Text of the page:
Arkansas Highway 22

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Highway 22 marker

Highway 22
Route information
Maintained by ArDOT
Length75.60 mi[1] (121.67 km)
Existed1926–present
Major junctions
West end US 64 / US 71B in Fort Smith
  I-540 / US 71 in Fort Smith
AR 549 / Future I-49 in Barling
AR 23 in Caulksville
East end AR 7 in Dardanelle
Location
CountiesSebastian, Franklin, Logan, Yell
Highway system
AR 21AR 23

Highway 22 (AR 22, Ark. 22, and Hwy. 22) is an east–west state highway in the Arkansas River Valley. The highway runs 75.60 miles (121.67 km) from US 64/US 71B east to Highway 7 in Dardanelle. The highway is one of the original 1926 state highways, and is maintained by the Arkansas State Highway and Transportation Department (AHTD).

Route description[edit]

Highway 22 east of Barling

The route begins in Fort Smith at US 64/US 71B. It runs east, crossing I-540/US 71. AR 22 concurs with AR 255 through Fort Chaffee and intersects AR 96 east of the installation. The route next enters Charleston where it meets AR 217 before crossing AR 41 in Branch.[2] County Line High School is located on this highway near Branch.

Caulksville brings a junction with AR 23, and meetings with AR 109, AR 288, and AR 309 occur in Paris. AR 22/AR 109/AR 288 run together until Subiaco, when the route loses AR 288 but crosses AR 197.[3] AR 22 eventually loses AR 109 at Midway, running alone to Dardanelle.[4] The route terminates at AR 7 after a very brief concurrency with AR 155.[5]

The road itself is fairly straight and in reasonably good repair. Passing can be safely accomplished in several stretches of Highway 22 despite a lack of constructed passing areas.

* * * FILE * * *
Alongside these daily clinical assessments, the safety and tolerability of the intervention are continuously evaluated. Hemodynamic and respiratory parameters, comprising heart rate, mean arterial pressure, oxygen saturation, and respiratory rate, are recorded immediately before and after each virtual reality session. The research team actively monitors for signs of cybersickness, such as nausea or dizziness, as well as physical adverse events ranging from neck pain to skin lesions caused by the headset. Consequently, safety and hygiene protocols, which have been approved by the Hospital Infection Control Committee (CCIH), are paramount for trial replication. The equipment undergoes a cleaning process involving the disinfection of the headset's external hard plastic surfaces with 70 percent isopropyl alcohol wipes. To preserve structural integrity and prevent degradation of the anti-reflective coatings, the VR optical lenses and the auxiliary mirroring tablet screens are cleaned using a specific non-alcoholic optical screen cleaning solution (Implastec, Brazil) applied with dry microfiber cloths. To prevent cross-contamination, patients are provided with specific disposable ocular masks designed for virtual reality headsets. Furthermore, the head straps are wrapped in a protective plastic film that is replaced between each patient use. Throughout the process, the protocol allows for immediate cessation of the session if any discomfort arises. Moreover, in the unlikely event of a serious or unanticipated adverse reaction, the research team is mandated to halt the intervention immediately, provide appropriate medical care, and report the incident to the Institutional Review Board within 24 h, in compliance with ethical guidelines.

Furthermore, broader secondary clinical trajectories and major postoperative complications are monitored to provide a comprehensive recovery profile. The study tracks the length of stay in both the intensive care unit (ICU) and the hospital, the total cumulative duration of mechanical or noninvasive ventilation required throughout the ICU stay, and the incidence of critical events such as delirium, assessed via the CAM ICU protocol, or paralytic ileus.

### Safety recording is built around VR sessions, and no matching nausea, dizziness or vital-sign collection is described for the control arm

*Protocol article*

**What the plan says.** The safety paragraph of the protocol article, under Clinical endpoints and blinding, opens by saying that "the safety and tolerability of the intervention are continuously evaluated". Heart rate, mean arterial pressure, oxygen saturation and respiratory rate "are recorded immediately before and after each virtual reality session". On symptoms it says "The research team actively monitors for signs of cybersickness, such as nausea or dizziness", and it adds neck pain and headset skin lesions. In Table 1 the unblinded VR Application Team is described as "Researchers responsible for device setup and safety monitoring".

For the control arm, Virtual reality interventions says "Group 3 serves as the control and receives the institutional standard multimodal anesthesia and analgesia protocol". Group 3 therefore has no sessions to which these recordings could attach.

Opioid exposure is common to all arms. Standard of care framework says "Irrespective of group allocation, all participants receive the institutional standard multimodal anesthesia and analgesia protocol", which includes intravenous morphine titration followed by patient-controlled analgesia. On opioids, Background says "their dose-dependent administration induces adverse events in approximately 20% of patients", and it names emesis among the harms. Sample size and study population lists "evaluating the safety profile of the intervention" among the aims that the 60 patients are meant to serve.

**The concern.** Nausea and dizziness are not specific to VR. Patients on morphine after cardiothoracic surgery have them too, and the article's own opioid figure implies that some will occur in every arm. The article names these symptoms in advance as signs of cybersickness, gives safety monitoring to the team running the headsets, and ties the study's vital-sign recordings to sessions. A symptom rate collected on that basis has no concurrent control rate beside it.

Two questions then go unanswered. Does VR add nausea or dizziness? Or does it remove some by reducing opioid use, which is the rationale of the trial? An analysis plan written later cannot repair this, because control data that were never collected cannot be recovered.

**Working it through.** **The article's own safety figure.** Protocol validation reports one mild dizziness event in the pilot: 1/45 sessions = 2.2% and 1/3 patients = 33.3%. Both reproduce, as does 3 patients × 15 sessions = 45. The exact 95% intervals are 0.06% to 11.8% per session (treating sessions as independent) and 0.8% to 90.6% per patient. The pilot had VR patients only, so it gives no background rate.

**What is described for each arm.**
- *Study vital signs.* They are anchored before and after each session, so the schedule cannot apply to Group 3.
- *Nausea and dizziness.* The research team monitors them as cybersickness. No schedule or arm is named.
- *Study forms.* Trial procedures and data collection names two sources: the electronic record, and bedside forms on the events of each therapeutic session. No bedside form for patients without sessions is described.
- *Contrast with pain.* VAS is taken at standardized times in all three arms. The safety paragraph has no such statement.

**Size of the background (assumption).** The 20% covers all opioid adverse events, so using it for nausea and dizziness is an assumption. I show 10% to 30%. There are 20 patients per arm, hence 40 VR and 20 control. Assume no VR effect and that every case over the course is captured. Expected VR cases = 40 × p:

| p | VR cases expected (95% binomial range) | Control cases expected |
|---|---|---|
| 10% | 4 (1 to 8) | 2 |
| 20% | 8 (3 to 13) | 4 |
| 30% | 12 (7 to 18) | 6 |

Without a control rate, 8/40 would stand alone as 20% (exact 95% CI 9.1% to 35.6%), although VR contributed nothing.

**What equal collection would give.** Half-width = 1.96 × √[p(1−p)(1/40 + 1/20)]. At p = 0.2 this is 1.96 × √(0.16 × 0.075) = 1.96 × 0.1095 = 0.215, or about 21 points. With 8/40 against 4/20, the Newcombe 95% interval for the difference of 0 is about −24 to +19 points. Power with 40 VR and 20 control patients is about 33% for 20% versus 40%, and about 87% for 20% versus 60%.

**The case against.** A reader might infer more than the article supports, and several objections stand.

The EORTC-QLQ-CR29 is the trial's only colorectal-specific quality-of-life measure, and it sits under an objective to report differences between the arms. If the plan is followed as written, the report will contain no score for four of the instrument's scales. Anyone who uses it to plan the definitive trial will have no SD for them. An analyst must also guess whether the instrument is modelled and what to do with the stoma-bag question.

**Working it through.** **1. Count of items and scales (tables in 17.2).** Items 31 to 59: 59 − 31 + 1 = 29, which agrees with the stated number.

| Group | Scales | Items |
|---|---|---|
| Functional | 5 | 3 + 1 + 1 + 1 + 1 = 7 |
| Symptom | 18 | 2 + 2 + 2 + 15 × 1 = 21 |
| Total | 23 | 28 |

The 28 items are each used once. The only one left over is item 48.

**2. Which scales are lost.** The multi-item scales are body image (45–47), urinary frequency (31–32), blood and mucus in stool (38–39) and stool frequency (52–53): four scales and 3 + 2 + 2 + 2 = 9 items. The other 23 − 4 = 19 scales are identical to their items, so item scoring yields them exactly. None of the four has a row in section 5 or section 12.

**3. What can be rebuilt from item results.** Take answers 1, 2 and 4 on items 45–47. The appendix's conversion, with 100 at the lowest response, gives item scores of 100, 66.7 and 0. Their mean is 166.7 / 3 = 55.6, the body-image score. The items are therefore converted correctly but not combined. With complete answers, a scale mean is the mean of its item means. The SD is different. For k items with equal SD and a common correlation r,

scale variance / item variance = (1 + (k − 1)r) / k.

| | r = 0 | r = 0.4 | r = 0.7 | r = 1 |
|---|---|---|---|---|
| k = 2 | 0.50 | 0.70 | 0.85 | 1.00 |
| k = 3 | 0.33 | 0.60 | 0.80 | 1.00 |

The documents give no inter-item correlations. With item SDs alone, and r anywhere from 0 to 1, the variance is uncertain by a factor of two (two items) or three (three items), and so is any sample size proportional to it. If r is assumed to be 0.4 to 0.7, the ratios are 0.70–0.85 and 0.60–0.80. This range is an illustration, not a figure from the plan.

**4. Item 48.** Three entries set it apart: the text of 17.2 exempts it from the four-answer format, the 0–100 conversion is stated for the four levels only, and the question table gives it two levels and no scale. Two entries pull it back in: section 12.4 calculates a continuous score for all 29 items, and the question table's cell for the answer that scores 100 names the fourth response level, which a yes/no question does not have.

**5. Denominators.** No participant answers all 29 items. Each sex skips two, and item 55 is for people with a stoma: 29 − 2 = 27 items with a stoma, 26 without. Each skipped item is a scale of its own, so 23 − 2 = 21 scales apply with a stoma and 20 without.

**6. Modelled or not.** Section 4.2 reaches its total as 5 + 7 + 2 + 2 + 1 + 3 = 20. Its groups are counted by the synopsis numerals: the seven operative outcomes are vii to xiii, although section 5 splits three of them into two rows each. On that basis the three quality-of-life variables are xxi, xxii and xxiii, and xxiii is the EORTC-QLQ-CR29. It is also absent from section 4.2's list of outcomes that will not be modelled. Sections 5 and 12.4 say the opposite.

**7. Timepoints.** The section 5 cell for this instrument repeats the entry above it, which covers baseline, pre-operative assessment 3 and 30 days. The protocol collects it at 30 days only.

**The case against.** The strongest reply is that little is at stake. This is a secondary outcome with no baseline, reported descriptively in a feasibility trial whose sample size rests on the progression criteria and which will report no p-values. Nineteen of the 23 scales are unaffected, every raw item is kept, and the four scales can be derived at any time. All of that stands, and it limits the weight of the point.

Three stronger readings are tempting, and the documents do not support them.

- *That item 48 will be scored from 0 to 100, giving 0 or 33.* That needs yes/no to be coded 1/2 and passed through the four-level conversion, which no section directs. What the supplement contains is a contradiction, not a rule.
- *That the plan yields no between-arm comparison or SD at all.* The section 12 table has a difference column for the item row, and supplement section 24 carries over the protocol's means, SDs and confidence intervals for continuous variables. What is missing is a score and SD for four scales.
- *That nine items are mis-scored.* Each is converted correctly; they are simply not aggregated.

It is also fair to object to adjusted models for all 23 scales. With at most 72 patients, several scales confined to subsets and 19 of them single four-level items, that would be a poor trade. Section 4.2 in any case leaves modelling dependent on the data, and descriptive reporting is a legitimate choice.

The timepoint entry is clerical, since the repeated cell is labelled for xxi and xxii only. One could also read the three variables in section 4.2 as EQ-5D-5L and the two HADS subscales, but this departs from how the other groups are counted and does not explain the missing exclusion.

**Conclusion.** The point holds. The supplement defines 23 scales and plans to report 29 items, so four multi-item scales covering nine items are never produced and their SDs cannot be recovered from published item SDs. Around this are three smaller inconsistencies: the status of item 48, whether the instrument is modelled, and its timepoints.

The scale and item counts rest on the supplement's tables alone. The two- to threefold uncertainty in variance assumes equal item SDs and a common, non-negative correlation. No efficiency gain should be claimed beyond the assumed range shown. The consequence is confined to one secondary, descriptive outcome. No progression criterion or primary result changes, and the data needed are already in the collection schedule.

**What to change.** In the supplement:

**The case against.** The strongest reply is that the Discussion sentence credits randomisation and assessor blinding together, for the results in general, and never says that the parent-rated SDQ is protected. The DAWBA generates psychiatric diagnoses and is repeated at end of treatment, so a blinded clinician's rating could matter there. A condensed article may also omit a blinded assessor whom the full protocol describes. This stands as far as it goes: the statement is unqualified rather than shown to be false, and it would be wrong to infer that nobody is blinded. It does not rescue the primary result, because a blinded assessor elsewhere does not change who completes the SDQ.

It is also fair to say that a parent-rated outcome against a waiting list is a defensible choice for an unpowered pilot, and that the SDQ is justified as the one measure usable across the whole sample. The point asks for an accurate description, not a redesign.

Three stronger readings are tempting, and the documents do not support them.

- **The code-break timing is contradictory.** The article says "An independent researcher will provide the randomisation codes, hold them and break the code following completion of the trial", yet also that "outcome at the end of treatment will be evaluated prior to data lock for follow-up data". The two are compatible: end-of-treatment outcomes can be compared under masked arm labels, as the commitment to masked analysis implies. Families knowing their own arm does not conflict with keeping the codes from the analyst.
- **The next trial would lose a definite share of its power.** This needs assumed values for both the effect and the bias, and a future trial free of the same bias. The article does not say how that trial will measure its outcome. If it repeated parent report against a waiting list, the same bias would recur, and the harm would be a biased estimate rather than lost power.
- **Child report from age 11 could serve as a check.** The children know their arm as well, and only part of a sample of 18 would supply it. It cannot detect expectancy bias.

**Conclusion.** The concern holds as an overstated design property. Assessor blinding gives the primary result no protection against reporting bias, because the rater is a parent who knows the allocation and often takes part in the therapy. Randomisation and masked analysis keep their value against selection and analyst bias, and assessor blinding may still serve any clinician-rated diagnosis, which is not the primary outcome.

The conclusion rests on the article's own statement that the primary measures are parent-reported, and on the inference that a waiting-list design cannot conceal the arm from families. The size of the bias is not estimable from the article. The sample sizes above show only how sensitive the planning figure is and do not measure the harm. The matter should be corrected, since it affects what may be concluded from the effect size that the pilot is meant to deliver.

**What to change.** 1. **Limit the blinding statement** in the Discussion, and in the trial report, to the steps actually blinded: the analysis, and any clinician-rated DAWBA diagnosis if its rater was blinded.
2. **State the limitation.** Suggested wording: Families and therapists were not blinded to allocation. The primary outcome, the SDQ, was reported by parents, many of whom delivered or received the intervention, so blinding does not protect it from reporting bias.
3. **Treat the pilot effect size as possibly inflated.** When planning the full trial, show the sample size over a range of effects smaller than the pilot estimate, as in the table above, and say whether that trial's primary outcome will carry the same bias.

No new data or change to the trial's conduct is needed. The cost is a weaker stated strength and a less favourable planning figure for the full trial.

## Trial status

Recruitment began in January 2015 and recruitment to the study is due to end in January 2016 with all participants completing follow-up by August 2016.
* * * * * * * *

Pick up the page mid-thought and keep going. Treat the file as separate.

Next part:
History[edit]

Former alignments of Highway 22
Barling segment
New Blaine segment
Dardanelle segment

The route was one of the original 1926 Arkansas state highways. AR 22 ran from Fort Smith to Dardanelle along a routing very similar to the modern-day routing of AR 22.

National Register of Historic Places[edit]

Three original segments of Highway 22 remain intact and are listed on the National Register of Historic Places. The New Blaine segment was listed in 2003,[6] the Barling segment was listed in May 2007,[7] and the Yell County segment was listed in 2008.[8] All three listings are contained within the Arkansas Highway History and Architecture Multiple Property Submission, which preserves history from Arkansas's highway building era between 1910 and 1965.[9]

Barling[edit]

The Old Arkansas 22, Barling Segment is a historic section of roadway in Barling, Arkansas. Now named Mayo Drive, it consists of a 0.5-mile (0.80 km) stretch of concrete pavement, two lanes wide, in the northwestern part of the city. It extends north from the current alignment of Highway 22 until it reaches a sharp curve, where the pavement narrows significantly, before continuing westward to rejoin the highway. This stretch of pavement was constructed in 1928 by the Koss Construction Company, and is longest section of surviving pavement of the early alignment of Highway 22.[10]

New Blaine[edit]

Old Arkansas Highway 22 is a historic roadway section in New Blaine, Arkansas. It consists of an S-shaped section asphalt, 1.5 miles (2.4 km) in length, built in 1930 by Cook & Ransom and the Schultz Construction Company to carry Highway 22. This section was bypassed by the present alignment in the 1960s. It is now designated as part of Arkansas Highway 197, the AR 197 Loop, and Rainbow Loop, and continues to provide the primary access to the town center.[11]

Yell County[edit]